A case study, per Wikipedia.org, is a descriptive, exploratory or explanatory analysis of a person, group or event. An explanatory case study is used to explore causation in order to find underlying principles. Case studies may be prospective, in which criteria are established and cases fitting the criteria are included as they become available; or retrospective, in which criteria are established for selecting cases from historical records for inclusion in the study.

Basically, a case study will tell your clients' story – define the problem or challenge, detail the methods chosen to reach a solution, and show the tangible and intangible results derived or benefits gained from the solution. They start out as questions or surveys, using photography, graphics, charts, and statistics to support the results. The final summary can be written in a question and answer format, bullet points or in paragraphs. You can also choose to do a video case study with a client… keeping the content short and to the point (:30-:60) to hold the viewers' interest.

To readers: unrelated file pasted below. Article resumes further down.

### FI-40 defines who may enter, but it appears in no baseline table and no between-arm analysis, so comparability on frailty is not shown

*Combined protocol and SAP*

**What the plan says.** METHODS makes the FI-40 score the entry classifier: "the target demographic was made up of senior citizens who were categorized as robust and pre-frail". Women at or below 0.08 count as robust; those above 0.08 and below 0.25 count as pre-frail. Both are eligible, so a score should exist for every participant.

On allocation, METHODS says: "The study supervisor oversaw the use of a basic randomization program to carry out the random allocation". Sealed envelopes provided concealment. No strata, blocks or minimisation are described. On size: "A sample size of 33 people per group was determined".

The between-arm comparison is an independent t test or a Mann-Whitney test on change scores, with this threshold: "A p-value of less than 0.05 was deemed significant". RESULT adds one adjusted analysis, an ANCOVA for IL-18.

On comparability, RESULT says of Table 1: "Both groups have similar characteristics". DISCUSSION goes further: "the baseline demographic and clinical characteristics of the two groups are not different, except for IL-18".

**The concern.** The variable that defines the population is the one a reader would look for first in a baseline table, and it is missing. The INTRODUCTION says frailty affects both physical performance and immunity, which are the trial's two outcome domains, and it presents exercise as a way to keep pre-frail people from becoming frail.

Be sure to post the final case study to your website to gain the brand credibility and trust of potential clients and to influence their decision making when it comes to your products and services.

A great example of a case study was done by Google Analytics/Viget for Puma.

Sunday, September 14, 2014

Taglines vs. Slogans?

When it comes to brand development, I am often asked what the difference is between a brand's tagline and a slogan. Are they the same thing? Are they different? Do they work together? Sometimes, yes, maybe – the answers to these questions can be somewhat confusing… especially for the small business owner. However, understanding these nuances will make all the difference in building your brand and promoting it effectively.

What is a tagline?